File: SubmittingPatches.txt

package info (click to toggle)
syslinux 3:6.03+dfsg-14.1+deb9u1
  • links: PTS, VCS
  • area: main
  • in suites: stretch
  • size: 41,508 kB
  • sloc: ansic: 358,767; asm: 9,608; pascal: 4,809; perl: 3,894; makefile: 2,486; sh: 315; python: 266; xml: 39
file content (568 lines) | stat: -rw-r--r-- 20,815 bytes parent folder | download | duplicates (9)
1
2
3
4
5
6
7
8
9
10
11
12
13
14
15
16
17
18
19
20
21
22
23
24
25
26
27
28
29
30
31
32
33
34
35
36
37
38
39
40
41
42
43
44
45
46
47
48
49
50
51
52
53
54
55
56
57
58
59
60
61
62
63
64
65
66
67
68
69
70
71
72
73
74
75
76
77
78
79
80
81
82
83
84
85
86
87
88
89
90
91
92
93
94
95
96
97
98
99
100
101
102
103
104
105
106
107
108
109
110
111
112
113
114
115
116
117
118
119
120
121
122
123
124
125
126
127
128
129
130
131
132
133
134
135
136
137
138
139
140
141
142
143
144
145
146
147
148
149
150
151
152
153
154
155
156
157
158
159
160
161
162
163
164
165
166
167
168
169
170
171
172
173
174
175
176
177
178
179
180
181
182
183
184
185
186
187
188
189
190
191
192
193
194
195
196
197
198
199
200
201
202
203
204
205
206
207
208
209
210
211
212
213
214
215
216
217
218
219
220
221
222
223
224
225
226
227
228
229
230
231
232
233
234
235
236
237
238
239
240
241
242
243
244
245
246
247
248
249
250
251
252
253
254
255
256
257
258
259
260
261
262
263
264
265
266
267
268
269
270
271
272
273
274
275
276
277
278
279
280
281
282
283
284
285
286
287
288
289
290
291
292
293
294
295
296
297
298
299
300
301
302
303
304
305
306
307
308
309
310
311
312
313
314
315
316
317
318
319
320
321
322
323
324
325
326
327
328
329
330
331
332
333
334
335
336
337
338
339
340
341
342
343
344
345
346
347
348
349
350
351
352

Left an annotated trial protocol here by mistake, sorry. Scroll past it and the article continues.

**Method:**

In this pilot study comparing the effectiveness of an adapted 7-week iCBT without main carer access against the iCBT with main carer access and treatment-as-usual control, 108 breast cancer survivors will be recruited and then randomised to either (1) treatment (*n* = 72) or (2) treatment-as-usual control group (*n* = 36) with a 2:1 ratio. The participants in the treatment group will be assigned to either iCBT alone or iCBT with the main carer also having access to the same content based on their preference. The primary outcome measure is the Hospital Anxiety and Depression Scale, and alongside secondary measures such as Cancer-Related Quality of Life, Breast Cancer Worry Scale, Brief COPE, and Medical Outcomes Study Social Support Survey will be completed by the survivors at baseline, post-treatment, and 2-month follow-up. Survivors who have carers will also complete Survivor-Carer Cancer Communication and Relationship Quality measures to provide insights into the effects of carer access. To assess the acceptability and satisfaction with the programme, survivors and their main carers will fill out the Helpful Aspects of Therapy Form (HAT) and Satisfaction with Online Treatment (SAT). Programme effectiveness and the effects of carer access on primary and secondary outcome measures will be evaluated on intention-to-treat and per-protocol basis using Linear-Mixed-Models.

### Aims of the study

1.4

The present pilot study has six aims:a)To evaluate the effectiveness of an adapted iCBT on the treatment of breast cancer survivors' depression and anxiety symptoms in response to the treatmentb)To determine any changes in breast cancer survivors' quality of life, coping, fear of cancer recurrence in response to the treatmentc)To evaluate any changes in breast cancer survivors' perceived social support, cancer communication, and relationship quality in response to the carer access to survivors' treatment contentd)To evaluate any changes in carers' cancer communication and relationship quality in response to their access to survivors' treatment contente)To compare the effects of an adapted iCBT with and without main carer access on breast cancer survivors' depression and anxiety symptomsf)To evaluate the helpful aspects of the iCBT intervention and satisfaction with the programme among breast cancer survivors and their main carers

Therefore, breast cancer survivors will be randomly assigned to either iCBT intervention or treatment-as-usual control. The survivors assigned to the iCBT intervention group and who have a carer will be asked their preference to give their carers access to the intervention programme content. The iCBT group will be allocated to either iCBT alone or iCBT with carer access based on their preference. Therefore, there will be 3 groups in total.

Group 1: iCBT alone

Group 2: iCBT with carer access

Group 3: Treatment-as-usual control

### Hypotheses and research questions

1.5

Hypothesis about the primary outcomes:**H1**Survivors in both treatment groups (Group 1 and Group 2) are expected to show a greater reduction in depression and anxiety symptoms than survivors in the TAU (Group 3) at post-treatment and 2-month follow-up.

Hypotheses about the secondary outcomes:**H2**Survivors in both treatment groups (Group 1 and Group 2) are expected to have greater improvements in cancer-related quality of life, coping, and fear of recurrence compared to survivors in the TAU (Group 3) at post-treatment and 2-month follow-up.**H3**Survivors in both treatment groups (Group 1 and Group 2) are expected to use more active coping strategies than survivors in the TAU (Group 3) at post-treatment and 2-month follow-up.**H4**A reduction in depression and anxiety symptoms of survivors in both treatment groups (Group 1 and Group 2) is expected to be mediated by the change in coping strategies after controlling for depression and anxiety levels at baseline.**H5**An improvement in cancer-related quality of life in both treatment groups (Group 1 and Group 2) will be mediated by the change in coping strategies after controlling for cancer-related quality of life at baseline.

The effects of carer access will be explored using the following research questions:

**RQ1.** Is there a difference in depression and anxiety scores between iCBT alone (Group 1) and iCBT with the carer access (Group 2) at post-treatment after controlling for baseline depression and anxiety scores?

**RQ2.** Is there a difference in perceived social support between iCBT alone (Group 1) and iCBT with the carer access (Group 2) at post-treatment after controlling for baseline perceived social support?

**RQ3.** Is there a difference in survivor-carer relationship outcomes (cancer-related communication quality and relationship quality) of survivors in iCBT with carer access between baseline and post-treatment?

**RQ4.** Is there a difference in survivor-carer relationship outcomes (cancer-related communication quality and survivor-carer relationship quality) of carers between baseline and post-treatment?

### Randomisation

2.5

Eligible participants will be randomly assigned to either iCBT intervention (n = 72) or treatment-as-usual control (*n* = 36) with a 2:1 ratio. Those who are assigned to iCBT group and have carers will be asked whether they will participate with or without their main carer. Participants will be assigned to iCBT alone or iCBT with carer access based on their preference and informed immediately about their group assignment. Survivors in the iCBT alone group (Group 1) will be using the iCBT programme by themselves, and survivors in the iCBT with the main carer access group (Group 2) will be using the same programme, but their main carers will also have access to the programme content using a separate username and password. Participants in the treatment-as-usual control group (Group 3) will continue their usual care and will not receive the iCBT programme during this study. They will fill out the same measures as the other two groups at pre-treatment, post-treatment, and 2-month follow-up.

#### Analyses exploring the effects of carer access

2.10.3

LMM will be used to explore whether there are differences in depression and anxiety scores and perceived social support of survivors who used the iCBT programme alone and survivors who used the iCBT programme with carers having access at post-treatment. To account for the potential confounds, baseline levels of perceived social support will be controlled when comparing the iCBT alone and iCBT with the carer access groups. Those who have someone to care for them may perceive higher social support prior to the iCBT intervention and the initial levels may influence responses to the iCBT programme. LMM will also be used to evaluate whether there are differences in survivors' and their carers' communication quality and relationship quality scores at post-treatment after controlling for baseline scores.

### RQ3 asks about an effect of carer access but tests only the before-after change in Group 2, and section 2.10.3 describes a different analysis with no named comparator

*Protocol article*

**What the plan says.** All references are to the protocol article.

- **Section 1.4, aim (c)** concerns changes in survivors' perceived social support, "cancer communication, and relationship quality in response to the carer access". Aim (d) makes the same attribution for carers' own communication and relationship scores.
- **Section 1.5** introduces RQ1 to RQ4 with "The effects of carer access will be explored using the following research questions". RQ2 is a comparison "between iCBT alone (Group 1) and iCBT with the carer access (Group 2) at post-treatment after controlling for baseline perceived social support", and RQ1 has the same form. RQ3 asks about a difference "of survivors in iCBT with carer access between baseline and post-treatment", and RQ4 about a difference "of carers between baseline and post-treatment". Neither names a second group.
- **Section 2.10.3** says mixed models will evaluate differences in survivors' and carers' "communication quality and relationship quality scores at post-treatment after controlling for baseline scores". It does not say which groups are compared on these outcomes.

353
354
355
356
357
358
359
360
361
362
363
364
365
366
367
368
369
370
371
372
373
374
375
376
377
378
379
380
381
382
383
384
385
386
387
388
389
390
391
392
393
394
395
396
397
398
399
400
401
402
403
404
405
406
407
408
409
410
411
412
413
414
415
416
417
418
419
420
421
422
423
424
425
426
427
428
429
430
431
432
433
434
435
436
437
438
439
440
441
442
443
444
445
446
447
448
449
450
451
452
453
454
455
456
457
458
459
460
461
462
463
464
465
466
467
468
469
470
471
472
473
474
475
476
477
478
479
480
481
482
483
484
485
486
487
488
489
490
491
492
493
494
495
496
497
498
499
500
501
502
503
504
505
506
507
508
509
510
511
512
513
514
515
516
517
518
519
520
521
522
523
524
525
526
527
528
529
530
531
532
533
534
535
536
537
538
539
540
541
542
543
544
545
546
547
548
549
550
551
552
553
554
555
556
557
558
559
560
561
562
563
564
565
566
567
568
I don't have specific submission guidelines for Syslinux, but the ones
that appropriate to the Linux kernel are certainly good enough for
Syslinux.

In particular, however, I appreciate if patches sent follow the
standard Linux submission format, as I can automatically import them
into git, retaining description and author information.  Thus, this
file from the Linux kernel might be useful.


    -----------------------------------------------------------------------



	How to Get Your Change Into the Linux Kernel
		or
	Care And Operation Of Your Linus Torvalds



For a person or company who wishes to submit a change to the Linux
kernel, the process can sometimes be daunting if you're not familiar
with "the system."  This text is a collection of suggestions which
can greatly increase the chances of your change being accepted.

Read Documentation/SubmitChecklist for a list of items to check
before submitting code.  If you are submitting a driver, also read
Documentation/SubmittingDrivers.



--------------------------------------------
SECTION 1 - CREATING AND SENDING YOUR CHANGE
--------------------------------------------



1) "diff -up"
------------

Use "diff -up" or "diff -uprN" to create patches.

All changes to the Linux kernel occur in the form of patches, as
generated by diff(1).  When creating your patch, make sure to create it
in "unified diff" format, as supplied by the '-u' argument to diff(1).
Also, please use the '-p' argument which shows which C function each
change is in - that makes the resultant diff a lot easier to read.
Patches should be based in the root kernel source directory,
not in any lower subdirectory.

To create a patch for a single file, it is often sufficient to do:

	SRCTREE= linux-2.6
	MYFILE=  drivers/net/mydriver.c

	cd $SRCTREE
	cp $MYFILE $MYFILE.orig
	vi $MYFILE	# make your change
	cd ..
	diff -up $SRCTREE/$MYFILE{.orig,} > /tmp/patch

To create a patch for multiple files, you should unpack a "vanilla",
or unmodified kernel source tree, and generate a diff against your
own source tree.  For example:

	MYSRC= /devel/linux-2.6

	tar xvfz linux-2.6.12.tar.gz